Hoping to establish itself as a significant player in the global luxury car market, Volvo is making an $11 billion investment in new products and the plants to build them – an aggressive and much-needed plan that puts a particular premium on an all-new line-up of advanced powertrains that Volvo promises will deliver both segment-leading mileage and world-class performance.
The first of the maker’s models equipped with the new Drive-E engine family are just beginning to roll into U.S. showrooms this month – and they mark the beginning of the end of the relationship between the Swedish-based company and Ford Motor Co. that began when the Detroit maker purchased Volvo Cars in 1999.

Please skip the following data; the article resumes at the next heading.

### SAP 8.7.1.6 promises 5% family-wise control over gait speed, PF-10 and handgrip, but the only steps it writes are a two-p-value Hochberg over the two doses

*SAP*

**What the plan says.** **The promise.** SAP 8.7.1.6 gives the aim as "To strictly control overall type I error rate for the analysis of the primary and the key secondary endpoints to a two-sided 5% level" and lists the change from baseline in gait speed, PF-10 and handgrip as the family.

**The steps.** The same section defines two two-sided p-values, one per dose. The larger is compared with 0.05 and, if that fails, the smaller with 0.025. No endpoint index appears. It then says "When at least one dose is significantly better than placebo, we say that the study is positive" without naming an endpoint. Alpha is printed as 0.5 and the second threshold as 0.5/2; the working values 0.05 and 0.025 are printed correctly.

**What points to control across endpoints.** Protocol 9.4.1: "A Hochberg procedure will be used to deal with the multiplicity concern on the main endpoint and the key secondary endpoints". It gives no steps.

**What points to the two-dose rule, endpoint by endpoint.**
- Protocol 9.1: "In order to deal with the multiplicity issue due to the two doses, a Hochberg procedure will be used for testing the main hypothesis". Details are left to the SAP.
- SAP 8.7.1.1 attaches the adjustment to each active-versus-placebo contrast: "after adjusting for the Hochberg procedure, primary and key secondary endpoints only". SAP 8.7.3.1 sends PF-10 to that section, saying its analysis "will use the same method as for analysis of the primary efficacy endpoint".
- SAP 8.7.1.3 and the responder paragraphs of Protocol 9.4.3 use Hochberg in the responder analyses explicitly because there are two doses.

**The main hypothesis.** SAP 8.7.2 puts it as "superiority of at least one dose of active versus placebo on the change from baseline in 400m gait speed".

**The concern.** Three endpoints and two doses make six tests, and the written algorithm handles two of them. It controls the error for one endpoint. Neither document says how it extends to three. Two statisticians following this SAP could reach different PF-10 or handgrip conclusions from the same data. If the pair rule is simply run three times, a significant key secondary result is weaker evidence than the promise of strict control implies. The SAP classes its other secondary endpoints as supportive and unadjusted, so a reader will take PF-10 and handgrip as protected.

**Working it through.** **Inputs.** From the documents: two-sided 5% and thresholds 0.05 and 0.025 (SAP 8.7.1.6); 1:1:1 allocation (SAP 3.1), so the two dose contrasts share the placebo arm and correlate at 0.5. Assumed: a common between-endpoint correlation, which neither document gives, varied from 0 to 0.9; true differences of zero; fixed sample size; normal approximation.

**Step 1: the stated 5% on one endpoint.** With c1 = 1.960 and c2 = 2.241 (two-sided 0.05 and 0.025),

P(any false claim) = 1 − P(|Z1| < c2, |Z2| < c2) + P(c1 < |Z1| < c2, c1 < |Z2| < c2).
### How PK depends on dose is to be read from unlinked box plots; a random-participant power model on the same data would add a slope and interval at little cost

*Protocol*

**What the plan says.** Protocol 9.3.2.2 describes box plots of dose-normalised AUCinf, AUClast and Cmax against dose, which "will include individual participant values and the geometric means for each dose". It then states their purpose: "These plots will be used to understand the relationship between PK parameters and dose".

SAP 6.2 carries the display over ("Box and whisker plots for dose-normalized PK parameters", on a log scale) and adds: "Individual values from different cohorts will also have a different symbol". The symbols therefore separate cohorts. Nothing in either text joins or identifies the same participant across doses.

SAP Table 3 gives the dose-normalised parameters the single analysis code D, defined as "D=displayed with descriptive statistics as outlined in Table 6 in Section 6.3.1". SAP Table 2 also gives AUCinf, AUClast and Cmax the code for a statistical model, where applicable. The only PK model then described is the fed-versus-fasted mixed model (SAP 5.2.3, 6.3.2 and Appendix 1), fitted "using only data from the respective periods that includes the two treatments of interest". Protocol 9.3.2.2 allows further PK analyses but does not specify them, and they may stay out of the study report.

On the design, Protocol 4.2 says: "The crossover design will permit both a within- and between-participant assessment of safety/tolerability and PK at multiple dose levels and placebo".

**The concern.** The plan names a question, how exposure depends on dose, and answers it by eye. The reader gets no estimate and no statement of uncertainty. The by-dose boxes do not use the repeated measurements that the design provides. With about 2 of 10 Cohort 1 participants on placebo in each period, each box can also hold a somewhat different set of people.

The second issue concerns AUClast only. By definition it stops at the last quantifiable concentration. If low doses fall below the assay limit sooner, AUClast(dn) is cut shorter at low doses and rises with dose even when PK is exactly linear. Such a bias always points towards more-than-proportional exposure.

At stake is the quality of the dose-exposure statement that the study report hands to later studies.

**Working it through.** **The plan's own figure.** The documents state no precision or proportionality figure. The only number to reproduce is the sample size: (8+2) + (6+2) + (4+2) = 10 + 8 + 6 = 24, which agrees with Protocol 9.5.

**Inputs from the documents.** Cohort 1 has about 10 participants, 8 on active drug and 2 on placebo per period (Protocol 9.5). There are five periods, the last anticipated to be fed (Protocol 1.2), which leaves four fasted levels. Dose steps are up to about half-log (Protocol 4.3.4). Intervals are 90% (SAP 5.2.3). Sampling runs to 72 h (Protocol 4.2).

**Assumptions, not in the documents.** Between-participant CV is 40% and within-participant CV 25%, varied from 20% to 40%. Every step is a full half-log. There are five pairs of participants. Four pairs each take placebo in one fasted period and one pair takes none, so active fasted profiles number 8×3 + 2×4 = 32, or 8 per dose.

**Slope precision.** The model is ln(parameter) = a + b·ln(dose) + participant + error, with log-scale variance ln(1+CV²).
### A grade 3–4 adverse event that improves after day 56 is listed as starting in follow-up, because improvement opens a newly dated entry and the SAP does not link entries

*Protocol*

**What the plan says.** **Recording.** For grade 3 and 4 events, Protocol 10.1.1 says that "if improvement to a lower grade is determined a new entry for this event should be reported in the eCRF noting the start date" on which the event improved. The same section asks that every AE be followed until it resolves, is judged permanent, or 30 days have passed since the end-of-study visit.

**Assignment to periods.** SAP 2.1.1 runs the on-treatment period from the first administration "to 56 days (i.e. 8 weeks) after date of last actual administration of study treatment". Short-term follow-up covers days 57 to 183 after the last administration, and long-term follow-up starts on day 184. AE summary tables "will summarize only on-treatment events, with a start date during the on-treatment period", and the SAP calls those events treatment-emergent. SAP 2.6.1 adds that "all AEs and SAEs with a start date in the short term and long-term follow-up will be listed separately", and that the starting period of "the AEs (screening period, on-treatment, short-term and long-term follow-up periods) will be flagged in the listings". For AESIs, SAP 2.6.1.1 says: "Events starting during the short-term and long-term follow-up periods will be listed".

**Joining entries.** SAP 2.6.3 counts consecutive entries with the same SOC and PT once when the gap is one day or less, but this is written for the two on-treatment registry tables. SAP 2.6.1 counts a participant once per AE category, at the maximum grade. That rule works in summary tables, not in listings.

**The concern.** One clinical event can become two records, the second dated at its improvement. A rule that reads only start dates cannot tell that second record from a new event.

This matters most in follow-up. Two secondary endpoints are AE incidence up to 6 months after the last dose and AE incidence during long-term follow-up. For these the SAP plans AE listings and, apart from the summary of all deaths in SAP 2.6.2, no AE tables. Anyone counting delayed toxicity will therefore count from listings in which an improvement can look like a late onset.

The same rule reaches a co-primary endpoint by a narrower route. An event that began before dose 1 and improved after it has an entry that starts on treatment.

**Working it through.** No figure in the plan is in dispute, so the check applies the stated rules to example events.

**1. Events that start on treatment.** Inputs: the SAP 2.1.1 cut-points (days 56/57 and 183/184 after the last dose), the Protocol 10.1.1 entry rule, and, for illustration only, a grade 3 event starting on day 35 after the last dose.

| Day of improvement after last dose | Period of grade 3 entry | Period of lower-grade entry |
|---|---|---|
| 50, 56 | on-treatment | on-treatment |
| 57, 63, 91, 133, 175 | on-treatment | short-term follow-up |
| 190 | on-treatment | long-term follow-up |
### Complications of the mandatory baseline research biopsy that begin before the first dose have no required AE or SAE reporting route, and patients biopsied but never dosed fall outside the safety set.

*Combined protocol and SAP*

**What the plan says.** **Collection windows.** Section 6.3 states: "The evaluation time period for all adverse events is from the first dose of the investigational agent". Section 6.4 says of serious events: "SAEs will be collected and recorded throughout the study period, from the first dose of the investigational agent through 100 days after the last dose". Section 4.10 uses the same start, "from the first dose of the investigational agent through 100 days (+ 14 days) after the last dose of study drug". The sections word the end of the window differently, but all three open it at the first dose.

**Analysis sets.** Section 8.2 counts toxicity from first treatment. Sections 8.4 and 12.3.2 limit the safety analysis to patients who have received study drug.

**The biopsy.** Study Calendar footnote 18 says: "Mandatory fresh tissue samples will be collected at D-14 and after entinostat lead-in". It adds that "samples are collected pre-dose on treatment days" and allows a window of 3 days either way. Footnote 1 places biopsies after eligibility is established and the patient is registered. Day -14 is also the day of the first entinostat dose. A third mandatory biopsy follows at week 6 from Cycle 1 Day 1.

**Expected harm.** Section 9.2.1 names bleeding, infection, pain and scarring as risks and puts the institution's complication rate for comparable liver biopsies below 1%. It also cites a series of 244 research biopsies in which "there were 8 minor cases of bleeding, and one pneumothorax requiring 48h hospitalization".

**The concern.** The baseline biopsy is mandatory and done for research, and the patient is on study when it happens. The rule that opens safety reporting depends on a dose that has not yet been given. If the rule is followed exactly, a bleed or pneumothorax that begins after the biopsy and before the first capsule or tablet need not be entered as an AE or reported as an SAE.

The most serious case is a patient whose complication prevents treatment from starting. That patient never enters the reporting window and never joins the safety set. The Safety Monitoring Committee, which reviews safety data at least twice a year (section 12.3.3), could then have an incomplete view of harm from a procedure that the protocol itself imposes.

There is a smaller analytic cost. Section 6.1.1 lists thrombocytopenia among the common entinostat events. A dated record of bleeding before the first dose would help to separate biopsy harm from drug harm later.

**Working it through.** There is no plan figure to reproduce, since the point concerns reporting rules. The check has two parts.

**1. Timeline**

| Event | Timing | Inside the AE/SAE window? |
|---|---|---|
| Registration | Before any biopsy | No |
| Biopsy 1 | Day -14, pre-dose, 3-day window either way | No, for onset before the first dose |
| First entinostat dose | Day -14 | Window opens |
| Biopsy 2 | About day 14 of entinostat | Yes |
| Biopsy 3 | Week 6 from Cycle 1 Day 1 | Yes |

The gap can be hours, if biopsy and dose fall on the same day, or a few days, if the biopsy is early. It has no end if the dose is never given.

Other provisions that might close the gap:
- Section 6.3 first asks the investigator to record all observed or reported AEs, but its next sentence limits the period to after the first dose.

But the powertrain program isn’t without its risks, Volvo officials acknowledge. Among other things, it will mean convincing upscale buyers who traditional equate displacement with desirability that a high-tech 4-cylinder engine can be as good, or better, than the six- and eight-cylinder powertrains that traditionally dominate the luxury market.
The goal is to create a family of “smaller, more intelligent engines that will turn the V -8 engine into a dinosaur,” proclaims Derek Crabb Volvo’s vice president of powertrain engineering.